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Urinary tract infection (UTI) is relatively common health issue affecting both males and females. It develops as a result of uncontrollable multiplication of bacteria in certain parts of the urinary tract, predominantly the bladder and the urethra. However, the infection may initially affect these organs and soon spread to the kidneys (pyelonephritis).

Even though anatomical structures of female urinary tract make women more susceptible to infections of this type, it is essential not to neglect UTIs in men since bacteria practically have the same detrimental effects on the affected organ/organs.

Why is UTI Very Uncomfortable?

As it has already been mentioned UTI occurs once certain parts of the urinary tract get colonized by bacteria, microorganisms that are basically not found in urine. Urine is under normal circumstances sterile and has specifically determined amount of certain chemical compounds. Now, when bacteria enter the urinary tract, and start to multiply, the very presence of these microorganisms or their toxins irritates the surface of the affected organ and triggers inflammation. As we all know inflammation of any kind is not pleasant at all. It is characterized by swelling, unpleasant sensations such as discomfort or pain and many additional health problems.

In case of urinary tract infections inflammation predominantly affects the bladder and the urethra. Inflammation of these organs is typically accompanied by frequent urination (which is rather painful) and an urge to urinate even though the bladder is actually empty, pain or discomfort in the lower portion of the abdomen and there are obvious changes in the urine's appearance. Namely, it becomes cloudy, may contain blood which makes it red and is also of rather unpleasant odor. If the patient additionally has fever, it is highly likely that infection has spread to the kidneys and triggered their inflammation as well.

Being uncomfortable is not the greatest problem when it comes to urinary tract infections. These infections require aggressive treatment with antibiotics which are capable of complete eradication of microorganisms preventing infection recurrence.

As far as causes of UTIs in men are concerned, they are similar to causes of UTIs in women with a few exceptions. First of all, infections of this type are frequent if the urinary tract is abnormal i.e. if there is anatomical/functional abnormality of some parts of this organ system. For example, in patients suffering from vesicourinary reflux disease, urine regurgitates to the kidneys because it is simply cannot pass down into the bladder due to stenosis of the ureters. Such regurgitation leads to severe kidney damage and makes them prone to infections. Furthermore, functional abnormalities are reported in case there is damage to nerves innervating the bladder which is often seen in people suffering from a variety of conditions affecting the brain, spinal cord and nerves. The bladder may not be able to empty properly. As a consequence, urine accumulates and as such represents a fertile ground for bacterial infections.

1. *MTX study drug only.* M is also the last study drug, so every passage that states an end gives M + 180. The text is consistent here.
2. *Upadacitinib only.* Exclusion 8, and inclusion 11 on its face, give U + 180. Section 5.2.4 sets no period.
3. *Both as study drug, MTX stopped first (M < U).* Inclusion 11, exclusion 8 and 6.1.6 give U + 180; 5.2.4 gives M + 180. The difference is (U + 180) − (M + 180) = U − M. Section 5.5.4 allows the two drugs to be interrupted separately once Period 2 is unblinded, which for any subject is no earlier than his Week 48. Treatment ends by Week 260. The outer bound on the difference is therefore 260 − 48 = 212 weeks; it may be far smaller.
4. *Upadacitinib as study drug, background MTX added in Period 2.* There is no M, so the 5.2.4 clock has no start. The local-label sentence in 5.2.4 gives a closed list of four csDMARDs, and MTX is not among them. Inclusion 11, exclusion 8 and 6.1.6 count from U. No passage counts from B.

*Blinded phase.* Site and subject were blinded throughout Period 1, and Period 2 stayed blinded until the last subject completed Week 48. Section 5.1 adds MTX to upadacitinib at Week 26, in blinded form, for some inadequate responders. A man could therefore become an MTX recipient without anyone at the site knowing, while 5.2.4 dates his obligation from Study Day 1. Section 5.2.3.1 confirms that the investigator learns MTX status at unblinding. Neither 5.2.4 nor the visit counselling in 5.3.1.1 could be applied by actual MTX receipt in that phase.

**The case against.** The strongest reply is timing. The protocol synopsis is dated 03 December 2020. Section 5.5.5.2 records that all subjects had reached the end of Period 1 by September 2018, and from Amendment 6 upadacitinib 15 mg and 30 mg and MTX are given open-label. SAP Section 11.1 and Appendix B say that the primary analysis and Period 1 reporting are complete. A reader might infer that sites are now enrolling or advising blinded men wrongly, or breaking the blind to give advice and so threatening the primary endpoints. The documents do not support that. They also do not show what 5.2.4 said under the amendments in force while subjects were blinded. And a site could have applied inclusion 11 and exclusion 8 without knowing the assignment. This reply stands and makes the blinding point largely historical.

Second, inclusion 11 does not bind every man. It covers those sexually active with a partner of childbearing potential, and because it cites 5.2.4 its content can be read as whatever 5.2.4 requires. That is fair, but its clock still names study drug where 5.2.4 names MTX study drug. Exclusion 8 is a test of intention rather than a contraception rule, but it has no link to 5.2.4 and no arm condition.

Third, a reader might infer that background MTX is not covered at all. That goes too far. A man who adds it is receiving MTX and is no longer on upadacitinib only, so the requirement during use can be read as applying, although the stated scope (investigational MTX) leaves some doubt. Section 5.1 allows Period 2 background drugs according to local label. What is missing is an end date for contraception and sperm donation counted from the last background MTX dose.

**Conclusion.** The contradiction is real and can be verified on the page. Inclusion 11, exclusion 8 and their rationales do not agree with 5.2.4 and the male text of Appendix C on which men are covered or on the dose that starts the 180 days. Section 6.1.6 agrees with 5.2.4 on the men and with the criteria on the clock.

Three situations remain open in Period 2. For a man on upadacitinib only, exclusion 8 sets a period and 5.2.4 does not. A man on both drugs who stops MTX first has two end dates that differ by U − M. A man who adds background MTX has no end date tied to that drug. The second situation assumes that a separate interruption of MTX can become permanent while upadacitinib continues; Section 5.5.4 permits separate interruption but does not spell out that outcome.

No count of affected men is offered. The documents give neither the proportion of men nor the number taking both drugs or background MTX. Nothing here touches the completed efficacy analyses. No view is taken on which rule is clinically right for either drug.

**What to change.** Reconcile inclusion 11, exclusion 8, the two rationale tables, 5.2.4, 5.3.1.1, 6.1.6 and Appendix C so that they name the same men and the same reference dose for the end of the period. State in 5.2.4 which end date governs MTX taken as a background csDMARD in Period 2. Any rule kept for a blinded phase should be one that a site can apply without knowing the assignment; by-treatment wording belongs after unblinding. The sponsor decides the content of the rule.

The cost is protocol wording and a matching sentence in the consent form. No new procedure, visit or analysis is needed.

UTIs are also closely connected with a blockage in the urinary tract. This basically occurs if there are kidney/bladder stones present or a person is suffering from a tumor of the bladder, urethra etc.

More specific causes of UTIs in men are prostate problems and the absence of circumcision. In men who are dealing with prostatitis (especially the chronic form of the disease) there is higher risk of developing UTI. Similarly, in uncircumcised men excess of foreskin allows bacteria to accumulate and easily enter the urinary tract triggering infections.

Finally, as it is the case with women, immunocompromised men are more susceptible to UTIs compared to men with preserved immunity. This is the reason why men suffering from HIV or diabetes are frequently affected by UTIs and are also prone to disease recurrence.

Does UTI Affect Men more than Women?

Urinary tract infections are definitely more frequent among women. This fact particularly refers to women in adolescence and childbearing years. It is estimated that the condition is reported in women 30 times more than in men. Such discrepancy of approximately the same value is reported in many countries around the world.

It is easy to understand why UTIs are more reported in women. When we take male and female urinary tract into consideration and compare the two, we will get familiar with the fact that the urethra in men is 4 times longer than in women. This anatomical characteristic prevents men from contracting bacteria easily as it is the case with women. What is more, women must realize that wiping from back to front after using the toilet allows harmful bacteria to be introduced into the urinary tract much easily. Because of that, women must be taught how to wipe properly and to learn and maintain impeccable hygiene of their genitalia.

Additionally, incidence of UTIs is higher in men over the age of 50, when they commonly suffer from enlarged prostate, prostatism both of which are blamed for secondary urinary tract infections.

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